I'm a little confused about what this problem is asking exactly and would simply like some advice on my solution. The problem is:

We roll a die three times. Give a probability space $(\Omega, \mathcal F, P)$ for this experiment.

The following is my written solution.

Assuming the die is fair and six-sided, the sample space for one roll is $\Omega_1 = \{1, 2, 3, 4, 5, 6 \}$. Which, for all three rolls gives: $$ \Omega = \{ (1,1,1), ..., (1,6,6), (2,1,1), ..., (2,6,6),(3,1,1),...,(5,6,6),...,(6,6,6) \} $$

Our sigma field is then $$ \mathcal F = \{ \varnothing, \Omega, \{1\}, ...,\{6\},\{1,1\},\{1,2\},...,\{5,6\},\{6,6\}\} $$

Now, let $A\subset \Omega$ such that $ A=A_{111}\cup A_{112} \cup ... \cup A_{665} \cup A_{666}= \bigcup_{i,j,k=1}^6 A_{ijk}$. Then, $$ P(A)=\frac{A}{\Omega} $$

Our probability space is then defined by $(\Omega, \mathcal F, P(A))$, whose values are listed above.

Here are my questions regarding this problem:

1) Are my sample space and sigma field correct for this experiment?

2) The initial question was a little vague and am unsure of what $P$ I'm looking for here, so I took a guess at that solution. I'm fairly certain my answer for that part is incorrect. From examples I've seen online, a specific event is typically given, and you're required to find the probability of that event. So, I tried to expand that to include any possible rolling combinations.

To clarify some notation just in case, $A_{111}$ is the event that you roll a 1 three times. Similarly, $A_{352}$ would be the event that you roll a 3, then a 5, then a 2.

Thank you!


I think you have a good hang of the concept. However, things can always be written better.

For example, the sample space for three independent dice, rather than the suggestive $\{(1,1,1),...,(6,6,6)\}$(which is correct, so credit for that) can be written succinctly as $\Xi \times \Xi \times \Xi$, where $\Xi = \{1,2,3,4,5,6\}$. This manages to express every element in the sample space crisply, since we know what elements of cartesian products look like.

The sigma field is a $\sigma$-algebra of subsets of $\Omega$. That is, it is a set of subsets of $\Omega$, which is closed under infinite union and complement. Ideally, the sigma field corresponding to a probability space, is the set of events which can be "measured" relative to the experiment being performed i.e. it is possible to assign a probability to this event, with respect to the experiment being performed. What this specifically means, is that based on your experiment, your $\sigma$-field can possibly be a wise choice.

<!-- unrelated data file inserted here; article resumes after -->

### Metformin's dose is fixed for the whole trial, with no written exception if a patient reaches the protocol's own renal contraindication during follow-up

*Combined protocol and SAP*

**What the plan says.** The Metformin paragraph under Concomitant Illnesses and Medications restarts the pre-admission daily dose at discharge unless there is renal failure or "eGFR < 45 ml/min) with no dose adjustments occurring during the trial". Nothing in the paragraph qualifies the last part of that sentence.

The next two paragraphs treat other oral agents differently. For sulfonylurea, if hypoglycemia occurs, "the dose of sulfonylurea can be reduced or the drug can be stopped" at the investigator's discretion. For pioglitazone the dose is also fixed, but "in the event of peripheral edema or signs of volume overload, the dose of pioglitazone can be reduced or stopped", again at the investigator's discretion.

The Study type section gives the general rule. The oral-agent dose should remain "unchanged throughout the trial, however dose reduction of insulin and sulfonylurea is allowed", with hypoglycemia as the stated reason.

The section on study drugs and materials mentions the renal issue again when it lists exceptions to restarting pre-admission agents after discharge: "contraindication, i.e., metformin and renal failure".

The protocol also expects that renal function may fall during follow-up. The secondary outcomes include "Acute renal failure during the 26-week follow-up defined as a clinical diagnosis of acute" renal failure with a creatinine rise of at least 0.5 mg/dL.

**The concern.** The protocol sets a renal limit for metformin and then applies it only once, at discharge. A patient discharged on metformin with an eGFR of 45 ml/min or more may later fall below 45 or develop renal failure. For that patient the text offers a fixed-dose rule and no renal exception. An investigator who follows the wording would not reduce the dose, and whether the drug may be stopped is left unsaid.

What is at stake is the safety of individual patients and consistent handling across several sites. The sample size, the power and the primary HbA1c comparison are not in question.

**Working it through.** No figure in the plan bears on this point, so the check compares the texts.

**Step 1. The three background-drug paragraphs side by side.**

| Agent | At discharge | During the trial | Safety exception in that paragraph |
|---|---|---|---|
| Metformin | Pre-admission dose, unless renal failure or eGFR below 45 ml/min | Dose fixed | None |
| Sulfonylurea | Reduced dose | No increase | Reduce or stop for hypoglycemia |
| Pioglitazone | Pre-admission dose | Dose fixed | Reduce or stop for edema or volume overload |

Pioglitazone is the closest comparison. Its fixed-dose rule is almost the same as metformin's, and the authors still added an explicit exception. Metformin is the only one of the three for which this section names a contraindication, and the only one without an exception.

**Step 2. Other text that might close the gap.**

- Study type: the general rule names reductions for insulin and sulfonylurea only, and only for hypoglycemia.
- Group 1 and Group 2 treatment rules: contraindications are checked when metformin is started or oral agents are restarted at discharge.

In our case, we have something nice : every subset of $\Omega$ can be "measured" since $\Omega$ is a finite set (it has $6^3 = 216$ elements) hence the obvious candidate, namely the cardinality of a set can serve as its measure(note : this choice is not unique! You can come up with many such $\mathcal F$).

Therefore, $\mathcal F = \mathcal P(\Omega)$, where $\mathcal P(S)$ for a given set $S$ is the power set of $S$, or the set of all subsets of $S$. This is logical since this contains every subset of $\Omega$, and is obviously a $\sigma$-algebra.

Now, $P(A)$, for $A \subset \mathcal F$(equivalently, $A$ any subset of $\Omega$) is, for the reasons I mentioned above, simply the ratio between its cardinality, and the cardinality of $\Omega$. Therefore, $P(A) = \frac{|A|}{216}$. That is exactly what you wrote, except well, division by sets isn't quite defined.

So there you have it, an answer, along with what you've done right and wrong.

NOTE : $\mathcal P$ for the power set, and $P$ for the probability of a set is my notation here. I still think the letter $P$ is used for both, but it's causing confusion here, hence the change.

  • $\begingroup$ Sweet, glad to hear I wasn't too far lost in the work. First, I had left $\Omega$ as that long list because my professor has done that in all the examples. While they were simpler than this one, we weren't introduced to another notation, so I went with it. A couple of questions, was my choice for $\mathscr F$ the best choice for this experiment, or was there a better option I could have found? I went with what seemed to be the most obvious at the time; each possible roll of one die, then two die, then three ($\Omega$). $\endgroup$
    – NoVa
    Jan 12 '18 at 6:04
  • $\begingroup$ An element of the set of observations, is a group of three numbers, showing which number came on which dice. Therefore, "each possible roll of one die" isn't an observation, since when you do the experiment, you do get the information of what has happened to one specific die, however you get far more, namely what has happened to each dice. What you can do, is restrict your attention to one dice, but the elements that are in your $\mathcal F$, like $\{5,6\}$ etc. are not subsets of $\Omega$. $\endgroup$ Jan 12 '18 at 6:10